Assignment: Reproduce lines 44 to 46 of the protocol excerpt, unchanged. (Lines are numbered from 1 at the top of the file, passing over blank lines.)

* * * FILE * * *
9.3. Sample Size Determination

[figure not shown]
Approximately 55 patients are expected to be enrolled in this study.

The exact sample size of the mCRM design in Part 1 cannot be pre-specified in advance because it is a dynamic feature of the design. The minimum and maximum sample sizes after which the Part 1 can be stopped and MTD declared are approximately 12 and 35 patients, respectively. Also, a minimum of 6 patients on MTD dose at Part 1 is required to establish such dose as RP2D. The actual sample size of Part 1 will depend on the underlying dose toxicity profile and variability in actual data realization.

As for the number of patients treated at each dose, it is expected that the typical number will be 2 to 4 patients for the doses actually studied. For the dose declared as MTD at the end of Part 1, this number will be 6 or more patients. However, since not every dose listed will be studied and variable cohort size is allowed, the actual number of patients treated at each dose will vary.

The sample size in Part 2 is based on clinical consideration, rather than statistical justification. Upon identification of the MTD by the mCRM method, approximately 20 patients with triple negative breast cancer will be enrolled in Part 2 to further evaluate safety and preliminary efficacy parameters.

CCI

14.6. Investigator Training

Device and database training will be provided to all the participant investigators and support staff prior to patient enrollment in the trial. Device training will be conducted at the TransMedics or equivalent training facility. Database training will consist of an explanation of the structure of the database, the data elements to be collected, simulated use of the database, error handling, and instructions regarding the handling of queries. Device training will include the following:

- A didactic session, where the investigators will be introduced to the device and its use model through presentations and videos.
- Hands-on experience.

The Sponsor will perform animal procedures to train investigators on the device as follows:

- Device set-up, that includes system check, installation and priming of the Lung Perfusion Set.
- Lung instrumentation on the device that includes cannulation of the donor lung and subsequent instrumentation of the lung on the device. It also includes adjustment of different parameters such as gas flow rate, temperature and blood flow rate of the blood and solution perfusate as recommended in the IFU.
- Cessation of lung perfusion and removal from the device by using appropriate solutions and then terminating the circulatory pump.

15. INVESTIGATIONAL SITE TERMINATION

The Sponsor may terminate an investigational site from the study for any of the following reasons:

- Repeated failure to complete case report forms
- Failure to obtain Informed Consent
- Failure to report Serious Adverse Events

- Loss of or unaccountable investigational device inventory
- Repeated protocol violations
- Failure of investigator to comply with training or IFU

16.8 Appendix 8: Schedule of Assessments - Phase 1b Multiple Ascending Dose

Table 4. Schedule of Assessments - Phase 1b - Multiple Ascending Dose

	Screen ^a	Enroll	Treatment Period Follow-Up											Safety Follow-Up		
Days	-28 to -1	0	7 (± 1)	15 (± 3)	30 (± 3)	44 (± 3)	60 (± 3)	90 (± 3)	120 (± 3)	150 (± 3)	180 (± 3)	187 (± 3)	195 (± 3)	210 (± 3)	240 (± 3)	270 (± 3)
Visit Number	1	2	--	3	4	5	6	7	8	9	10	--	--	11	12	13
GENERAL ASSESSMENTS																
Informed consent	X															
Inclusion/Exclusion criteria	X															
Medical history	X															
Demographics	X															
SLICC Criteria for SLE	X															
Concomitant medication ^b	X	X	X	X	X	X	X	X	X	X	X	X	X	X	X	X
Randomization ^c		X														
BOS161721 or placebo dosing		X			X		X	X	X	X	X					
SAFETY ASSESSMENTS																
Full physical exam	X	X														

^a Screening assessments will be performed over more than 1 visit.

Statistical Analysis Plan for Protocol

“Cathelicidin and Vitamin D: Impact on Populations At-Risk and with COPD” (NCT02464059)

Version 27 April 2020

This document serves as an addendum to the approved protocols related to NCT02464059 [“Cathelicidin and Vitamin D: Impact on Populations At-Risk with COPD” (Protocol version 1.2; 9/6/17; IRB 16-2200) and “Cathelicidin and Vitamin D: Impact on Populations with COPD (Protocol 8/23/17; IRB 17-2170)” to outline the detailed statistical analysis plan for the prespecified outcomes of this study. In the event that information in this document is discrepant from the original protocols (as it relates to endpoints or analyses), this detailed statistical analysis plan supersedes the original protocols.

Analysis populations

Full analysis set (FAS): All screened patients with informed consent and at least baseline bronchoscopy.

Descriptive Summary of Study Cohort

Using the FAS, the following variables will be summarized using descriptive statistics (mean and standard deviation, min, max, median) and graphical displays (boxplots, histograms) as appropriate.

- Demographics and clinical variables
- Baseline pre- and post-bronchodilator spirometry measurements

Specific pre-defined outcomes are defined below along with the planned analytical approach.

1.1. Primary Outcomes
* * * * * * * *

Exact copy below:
This document serves as an addendum to the approved protocols related to NCT02464059 [“Cathelicidin and Vitamin D: Impact on Populations At-Risk with COPD” (Protocol version 1.2; 9/6/17; IRB 16-2200) and “Cathelicidin and Vitamin D: Impact on Populations with COPD (Protocol 8/23/17; IRB 17-2170)” to outline the detailed statistical analysis plan for the prespecified outcomes of this study. In the event that information in this document is discrepant from the original protocols (as it relates to endpoints or analyses), this detailed statistical analysis plan supersedes the original protocols.

Analysis populations

Full analysis set (FAS): All screened patients with informed consent and at least baseline bronchoscopy.